On a related note, do you think you do do a similar set of tests on different RAID controllers? I noticed you said your X58 southbridge was faster than the controller cards you had in the lab, which is odd. I really want to know the benefits of using something like the crazy Areca RAID controllers with their own upgradeable RAM sticks, like the ones DV Nation have.

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Hey Lev,

We actually tried an Acreca 1210 card with 256MB of on board cache and the Intel array. It was actually slower than the ICH10R believe it or not. I was surprised too. However, it doesn't take much heavy lifting for RAID 0 an Intel probably has their Southbridge chipset and drivers tuned pretty well for their own SSD, so perhaps it's not all that surprising. However, with a RAID 5 setup, you definitely want hardware RAID of course.

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And Lev, we caught that typo within like 3 seconds of go-live. You're QUICK man! LOL

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What kind of alignment did you guys do on those Intel drives? And did you guys enable write-back cache? Those Intel drives didn't seem to scale as good as they should have after 2 were installed. Changing the alignment alone could result in some large gains. I know they are probably hitting the limits of the board, but i'm still curious if you could squeeze a little more out of them.

I didn't think that ioFusion card would be bootable. Once these kind of cards start to catch on tho... that might change with some BIOS updates, etc.

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You guys have 4 X25-Ms. Me wants.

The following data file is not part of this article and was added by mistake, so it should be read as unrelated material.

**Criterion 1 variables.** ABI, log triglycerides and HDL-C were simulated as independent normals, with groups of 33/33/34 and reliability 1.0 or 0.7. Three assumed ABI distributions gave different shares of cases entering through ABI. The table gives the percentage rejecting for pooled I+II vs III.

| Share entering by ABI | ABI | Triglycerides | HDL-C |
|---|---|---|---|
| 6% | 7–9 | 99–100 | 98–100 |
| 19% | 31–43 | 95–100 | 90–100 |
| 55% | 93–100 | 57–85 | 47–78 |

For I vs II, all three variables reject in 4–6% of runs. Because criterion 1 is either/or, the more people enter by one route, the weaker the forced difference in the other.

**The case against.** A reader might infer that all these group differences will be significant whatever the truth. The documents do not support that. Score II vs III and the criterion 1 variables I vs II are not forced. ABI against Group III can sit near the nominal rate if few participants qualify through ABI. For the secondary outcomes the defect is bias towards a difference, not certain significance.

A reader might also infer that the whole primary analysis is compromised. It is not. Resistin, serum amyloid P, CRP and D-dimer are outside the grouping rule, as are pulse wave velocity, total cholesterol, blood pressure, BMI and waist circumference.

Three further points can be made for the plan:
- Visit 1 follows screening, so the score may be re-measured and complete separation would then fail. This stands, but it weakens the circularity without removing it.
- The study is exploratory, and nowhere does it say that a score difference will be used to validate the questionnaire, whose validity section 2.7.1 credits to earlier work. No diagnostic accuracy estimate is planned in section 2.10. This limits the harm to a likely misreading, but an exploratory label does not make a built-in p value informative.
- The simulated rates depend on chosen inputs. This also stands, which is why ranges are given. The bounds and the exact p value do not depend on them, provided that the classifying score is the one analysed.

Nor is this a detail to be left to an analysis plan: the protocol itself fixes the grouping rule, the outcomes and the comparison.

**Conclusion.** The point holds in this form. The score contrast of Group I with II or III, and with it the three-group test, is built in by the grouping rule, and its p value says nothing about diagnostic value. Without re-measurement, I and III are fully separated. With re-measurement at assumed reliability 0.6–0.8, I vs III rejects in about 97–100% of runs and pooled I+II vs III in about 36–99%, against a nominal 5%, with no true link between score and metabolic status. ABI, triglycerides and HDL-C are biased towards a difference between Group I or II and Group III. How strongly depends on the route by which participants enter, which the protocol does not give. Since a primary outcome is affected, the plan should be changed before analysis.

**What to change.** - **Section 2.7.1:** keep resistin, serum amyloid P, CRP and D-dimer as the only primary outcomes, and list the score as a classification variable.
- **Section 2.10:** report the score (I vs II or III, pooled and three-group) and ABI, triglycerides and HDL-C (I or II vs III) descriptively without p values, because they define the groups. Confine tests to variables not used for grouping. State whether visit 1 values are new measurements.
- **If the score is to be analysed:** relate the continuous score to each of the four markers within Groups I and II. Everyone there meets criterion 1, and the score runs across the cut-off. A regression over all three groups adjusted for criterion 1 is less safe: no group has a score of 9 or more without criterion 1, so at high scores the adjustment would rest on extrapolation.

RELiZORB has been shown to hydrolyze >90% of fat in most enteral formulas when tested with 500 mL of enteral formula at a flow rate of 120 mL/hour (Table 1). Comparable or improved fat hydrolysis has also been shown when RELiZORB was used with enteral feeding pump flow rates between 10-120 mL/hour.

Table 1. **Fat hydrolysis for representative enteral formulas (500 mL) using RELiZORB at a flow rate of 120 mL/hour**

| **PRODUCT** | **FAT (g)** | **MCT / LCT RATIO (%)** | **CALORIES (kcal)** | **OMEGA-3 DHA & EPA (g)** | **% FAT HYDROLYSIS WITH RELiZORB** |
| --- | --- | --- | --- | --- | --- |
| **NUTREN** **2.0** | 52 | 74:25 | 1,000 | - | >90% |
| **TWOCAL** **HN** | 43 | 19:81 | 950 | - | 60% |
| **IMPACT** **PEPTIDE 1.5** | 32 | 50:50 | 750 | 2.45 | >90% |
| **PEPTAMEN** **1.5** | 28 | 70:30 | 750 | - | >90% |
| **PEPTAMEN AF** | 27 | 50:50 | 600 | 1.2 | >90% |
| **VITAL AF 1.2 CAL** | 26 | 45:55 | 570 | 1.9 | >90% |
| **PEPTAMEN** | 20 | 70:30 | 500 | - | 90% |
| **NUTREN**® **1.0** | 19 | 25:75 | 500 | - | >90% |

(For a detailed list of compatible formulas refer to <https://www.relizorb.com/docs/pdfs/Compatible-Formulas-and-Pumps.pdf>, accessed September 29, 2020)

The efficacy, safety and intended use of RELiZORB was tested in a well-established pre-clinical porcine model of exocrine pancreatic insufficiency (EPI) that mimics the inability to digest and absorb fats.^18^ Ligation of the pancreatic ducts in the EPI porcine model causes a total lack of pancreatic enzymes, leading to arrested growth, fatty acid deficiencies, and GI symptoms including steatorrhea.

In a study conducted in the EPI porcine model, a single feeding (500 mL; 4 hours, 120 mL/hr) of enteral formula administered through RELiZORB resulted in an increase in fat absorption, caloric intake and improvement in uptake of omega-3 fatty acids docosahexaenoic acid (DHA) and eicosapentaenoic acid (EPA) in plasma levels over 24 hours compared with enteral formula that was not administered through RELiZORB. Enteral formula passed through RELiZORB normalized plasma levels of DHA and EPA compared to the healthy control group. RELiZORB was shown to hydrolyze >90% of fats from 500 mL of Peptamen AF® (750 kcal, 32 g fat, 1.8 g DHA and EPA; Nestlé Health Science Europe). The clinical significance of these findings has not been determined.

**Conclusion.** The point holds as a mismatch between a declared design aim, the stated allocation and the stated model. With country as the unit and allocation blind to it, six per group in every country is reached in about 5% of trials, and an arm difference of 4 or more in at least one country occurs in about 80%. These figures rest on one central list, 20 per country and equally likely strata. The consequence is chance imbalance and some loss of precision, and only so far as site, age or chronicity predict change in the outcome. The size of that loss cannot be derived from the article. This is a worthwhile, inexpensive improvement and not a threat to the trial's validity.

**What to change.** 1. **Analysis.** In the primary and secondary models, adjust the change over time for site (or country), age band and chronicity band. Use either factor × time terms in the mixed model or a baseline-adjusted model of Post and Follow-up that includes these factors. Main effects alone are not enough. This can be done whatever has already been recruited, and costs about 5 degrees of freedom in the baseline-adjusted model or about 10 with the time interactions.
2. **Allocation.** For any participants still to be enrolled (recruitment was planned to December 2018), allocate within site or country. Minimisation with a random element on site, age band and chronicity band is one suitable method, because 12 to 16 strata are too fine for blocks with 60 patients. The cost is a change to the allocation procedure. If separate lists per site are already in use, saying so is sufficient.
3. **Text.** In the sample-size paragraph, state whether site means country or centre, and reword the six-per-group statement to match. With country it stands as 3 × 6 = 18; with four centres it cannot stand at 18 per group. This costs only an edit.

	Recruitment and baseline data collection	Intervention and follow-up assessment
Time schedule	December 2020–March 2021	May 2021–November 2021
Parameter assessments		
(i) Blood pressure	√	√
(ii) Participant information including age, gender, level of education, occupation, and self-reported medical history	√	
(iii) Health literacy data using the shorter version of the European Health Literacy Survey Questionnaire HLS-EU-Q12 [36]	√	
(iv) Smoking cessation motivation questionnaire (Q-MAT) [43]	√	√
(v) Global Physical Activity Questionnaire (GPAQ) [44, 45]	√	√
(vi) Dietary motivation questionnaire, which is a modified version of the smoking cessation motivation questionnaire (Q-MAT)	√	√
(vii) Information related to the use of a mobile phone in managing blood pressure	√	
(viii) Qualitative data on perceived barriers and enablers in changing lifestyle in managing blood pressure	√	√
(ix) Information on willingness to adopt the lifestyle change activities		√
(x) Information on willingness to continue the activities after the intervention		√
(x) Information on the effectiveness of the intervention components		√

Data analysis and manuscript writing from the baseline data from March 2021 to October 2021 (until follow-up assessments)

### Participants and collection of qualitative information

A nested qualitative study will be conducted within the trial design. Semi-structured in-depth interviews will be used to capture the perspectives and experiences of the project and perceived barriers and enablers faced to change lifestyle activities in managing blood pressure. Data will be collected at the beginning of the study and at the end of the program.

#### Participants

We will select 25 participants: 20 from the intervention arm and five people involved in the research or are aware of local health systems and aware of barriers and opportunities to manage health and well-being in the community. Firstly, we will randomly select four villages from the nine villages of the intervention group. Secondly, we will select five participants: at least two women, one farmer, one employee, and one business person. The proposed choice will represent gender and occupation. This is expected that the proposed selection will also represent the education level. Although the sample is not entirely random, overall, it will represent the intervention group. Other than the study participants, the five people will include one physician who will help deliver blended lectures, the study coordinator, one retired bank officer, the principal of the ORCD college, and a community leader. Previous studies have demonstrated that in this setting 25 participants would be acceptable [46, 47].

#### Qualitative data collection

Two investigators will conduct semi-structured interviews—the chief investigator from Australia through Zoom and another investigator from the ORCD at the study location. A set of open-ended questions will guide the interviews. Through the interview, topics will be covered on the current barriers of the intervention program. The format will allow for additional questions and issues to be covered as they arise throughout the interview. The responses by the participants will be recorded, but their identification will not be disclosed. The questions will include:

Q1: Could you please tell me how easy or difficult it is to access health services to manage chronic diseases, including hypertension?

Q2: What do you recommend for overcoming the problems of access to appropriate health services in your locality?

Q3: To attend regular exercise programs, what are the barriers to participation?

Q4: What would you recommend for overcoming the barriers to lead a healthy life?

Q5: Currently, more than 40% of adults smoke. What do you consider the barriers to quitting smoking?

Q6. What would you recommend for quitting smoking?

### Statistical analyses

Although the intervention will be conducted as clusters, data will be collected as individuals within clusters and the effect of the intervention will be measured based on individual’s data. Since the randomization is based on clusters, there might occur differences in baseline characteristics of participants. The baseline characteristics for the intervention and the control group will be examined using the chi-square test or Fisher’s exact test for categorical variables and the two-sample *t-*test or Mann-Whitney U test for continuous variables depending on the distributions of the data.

Anyway thats some crazy performance on the fusion io. I can't wait until stuff like that becomes affordable on the consumer end.

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Bob, stick around for another few weeks. We'll be looking at the ioXtreme drive from Fusion-io very soon. It will be priced in the hundreds range, rather than thousands. :)

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Dave_HH:

Bob, stick around for another few weeks. We'll be looking at the ioXtreme drive from Fusion-io very soon. It will be priced in the hundreds range, rather than thousands. :)

Thats a bit more intresting. A solid SSD would perfect my desktop I think.

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Acarzt, write-back cache was definitely enabled and as far as alignment goes, the drives were setup with 128K stripe (default for RAID 0 on the ICH10R) and formatted with defaults for NTFS.

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Ahh I see... That's exactly how I have mine set... it's amazing the differece write-back cache makes.

About the alignment tho... I was talking about the volume itself after creating the RAID. I don't know if this applies to the Intel drives, but I did this with my raid...

http://www.ocztechnologyforum.com/forum/showthread.php?t=53756

Vista has a default allignment of 1024. 128k is more common for RAID'd drives. I've seen guys pick up over 100MB/s by changing it. So instead of

"create partition primary align 64"

like in the walkthrough... you would use...

"create partition primary align 128"

It's worth a shot... it might make a difference :-P

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Awesome review, $7200 wouldn't really justify for any home-use though. I saw a PCI-E add-on card where it has 8 DIMM slot for you to add old memory modules and make it into a cheap fast storage, non-bootable, and it only takes 32GB, MSRP at $499 (without the ram).